A perverse verdict is arguably contrary to the rule of law. 12 jurors are not acting as elected representatives, making open decisions to vote against the executive to which they are answerable. In giving a perverse verdict, they are, as a small, unrepresentative group, arbitrarily ignoring the law as passed by Parliament or the common law as developed by judges. The secrecy of deliberations adds to objections since the public can never know whether the verdict was arrived at on rational grounds. Absence of reasoned verdicts provides a strong ECHR article 6 based challenge to this approach. Although perverse verdicts do exist, judges and barristers do not in practice encourage juries to give them (which appears to have been the case in R v Shipley (1784) 4 Douglas 73, where it was said that juries may find a verdict against the law and evidence “but I deny that they have a right to do so”).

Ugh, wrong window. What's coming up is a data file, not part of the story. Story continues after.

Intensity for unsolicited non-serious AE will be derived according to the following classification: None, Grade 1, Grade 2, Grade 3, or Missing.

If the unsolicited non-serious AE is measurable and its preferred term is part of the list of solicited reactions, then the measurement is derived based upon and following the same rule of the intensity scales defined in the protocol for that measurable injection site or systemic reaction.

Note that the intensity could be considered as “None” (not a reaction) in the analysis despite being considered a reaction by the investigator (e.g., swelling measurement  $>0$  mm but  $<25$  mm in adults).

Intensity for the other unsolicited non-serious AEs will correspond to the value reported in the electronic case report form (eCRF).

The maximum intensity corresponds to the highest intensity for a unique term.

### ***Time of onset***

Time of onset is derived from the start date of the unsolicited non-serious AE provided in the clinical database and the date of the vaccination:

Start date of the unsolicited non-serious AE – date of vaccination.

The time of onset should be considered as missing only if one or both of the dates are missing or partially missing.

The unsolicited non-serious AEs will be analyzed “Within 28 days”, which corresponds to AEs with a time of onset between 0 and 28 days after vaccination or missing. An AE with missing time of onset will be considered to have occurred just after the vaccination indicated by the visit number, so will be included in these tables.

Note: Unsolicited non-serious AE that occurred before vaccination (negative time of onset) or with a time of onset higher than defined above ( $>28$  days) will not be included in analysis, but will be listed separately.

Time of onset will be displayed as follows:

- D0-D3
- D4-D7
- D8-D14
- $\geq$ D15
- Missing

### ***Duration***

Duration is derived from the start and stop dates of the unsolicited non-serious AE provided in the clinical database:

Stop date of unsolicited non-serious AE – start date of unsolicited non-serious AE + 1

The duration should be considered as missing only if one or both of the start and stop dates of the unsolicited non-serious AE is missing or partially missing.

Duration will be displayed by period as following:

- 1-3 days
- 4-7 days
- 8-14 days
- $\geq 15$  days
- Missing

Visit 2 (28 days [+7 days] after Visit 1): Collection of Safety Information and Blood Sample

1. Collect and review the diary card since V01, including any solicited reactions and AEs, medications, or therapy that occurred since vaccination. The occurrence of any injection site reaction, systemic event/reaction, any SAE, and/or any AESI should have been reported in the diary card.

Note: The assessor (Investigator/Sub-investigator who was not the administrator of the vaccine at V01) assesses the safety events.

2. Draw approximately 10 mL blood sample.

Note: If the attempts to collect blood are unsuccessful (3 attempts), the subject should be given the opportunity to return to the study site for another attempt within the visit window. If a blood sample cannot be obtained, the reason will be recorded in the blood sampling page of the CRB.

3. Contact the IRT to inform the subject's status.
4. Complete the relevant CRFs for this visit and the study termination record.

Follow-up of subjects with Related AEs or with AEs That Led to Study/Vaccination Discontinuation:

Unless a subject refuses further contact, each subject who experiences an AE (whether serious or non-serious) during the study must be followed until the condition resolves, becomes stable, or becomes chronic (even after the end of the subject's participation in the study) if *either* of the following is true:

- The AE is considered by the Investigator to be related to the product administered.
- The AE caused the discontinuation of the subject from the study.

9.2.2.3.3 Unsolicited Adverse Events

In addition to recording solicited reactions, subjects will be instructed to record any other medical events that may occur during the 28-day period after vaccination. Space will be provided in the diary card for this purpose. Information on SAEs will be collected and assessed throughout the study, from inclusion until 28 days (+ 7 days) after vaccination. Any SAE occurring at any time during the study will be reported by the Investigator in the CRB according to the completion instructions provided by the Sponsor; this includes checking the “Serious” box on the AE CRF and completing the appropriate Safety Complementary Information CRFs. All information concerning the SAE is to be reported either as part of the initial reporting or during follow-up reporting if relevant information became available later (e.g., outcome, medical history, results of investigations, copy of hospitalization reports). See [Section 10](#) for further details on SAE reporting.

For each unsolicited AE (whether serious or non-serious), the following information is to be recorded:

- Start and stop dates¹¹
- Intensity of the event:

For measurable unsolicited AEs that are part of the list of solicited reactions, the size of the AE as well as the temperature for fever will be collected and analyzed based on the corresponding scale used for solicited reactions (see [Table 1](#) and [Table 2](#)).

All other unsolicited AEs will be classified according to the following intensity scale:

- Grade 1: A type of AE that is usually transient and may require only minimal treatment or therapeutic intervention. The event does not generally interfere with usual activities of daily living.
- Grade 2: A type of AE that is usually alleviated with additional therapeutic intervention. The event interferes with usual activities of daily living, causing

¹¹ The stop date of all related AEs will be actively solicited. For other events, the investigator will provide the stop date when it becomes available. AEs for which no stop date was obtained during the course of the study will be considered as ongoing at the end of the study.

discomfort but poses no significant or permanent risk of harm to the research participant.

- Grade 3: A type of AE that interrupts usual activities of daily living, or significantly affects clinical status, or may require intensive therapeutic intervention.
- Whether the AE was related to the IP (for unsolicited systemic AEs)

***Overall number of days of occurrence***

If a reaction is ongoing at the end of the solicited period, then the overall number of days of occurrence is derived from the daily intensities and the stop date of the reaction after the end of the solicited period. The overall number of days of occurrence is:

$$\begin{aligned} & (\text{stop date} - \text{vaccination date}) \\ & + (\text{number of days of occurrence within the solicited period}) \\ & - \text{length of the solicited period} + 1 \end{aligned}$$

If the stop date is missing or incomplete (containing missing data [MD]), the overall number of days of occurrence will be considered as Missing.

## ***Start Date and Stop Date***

It was only after the 17th century that the familiar evidential rules of the adversarial trial, with regards to relevance and admissibility, would develop in order to control the reliability of the verdict. Historically, judges could coerce jurors to reach the right verdict, requesting that the jury give reasons and requiring them to redeliberate. Since judges relinquished control by fines, they tightened control of evidence and proof. According to Langbein:

As the judges lost much of their former authority to shape the jury’s verdict and correct error in the making, they developed a substitute regime aimed at restricting the potential of the jury to err. Prophylaxis would replace cure as the guiding principle of jury control. [Emphasis added.]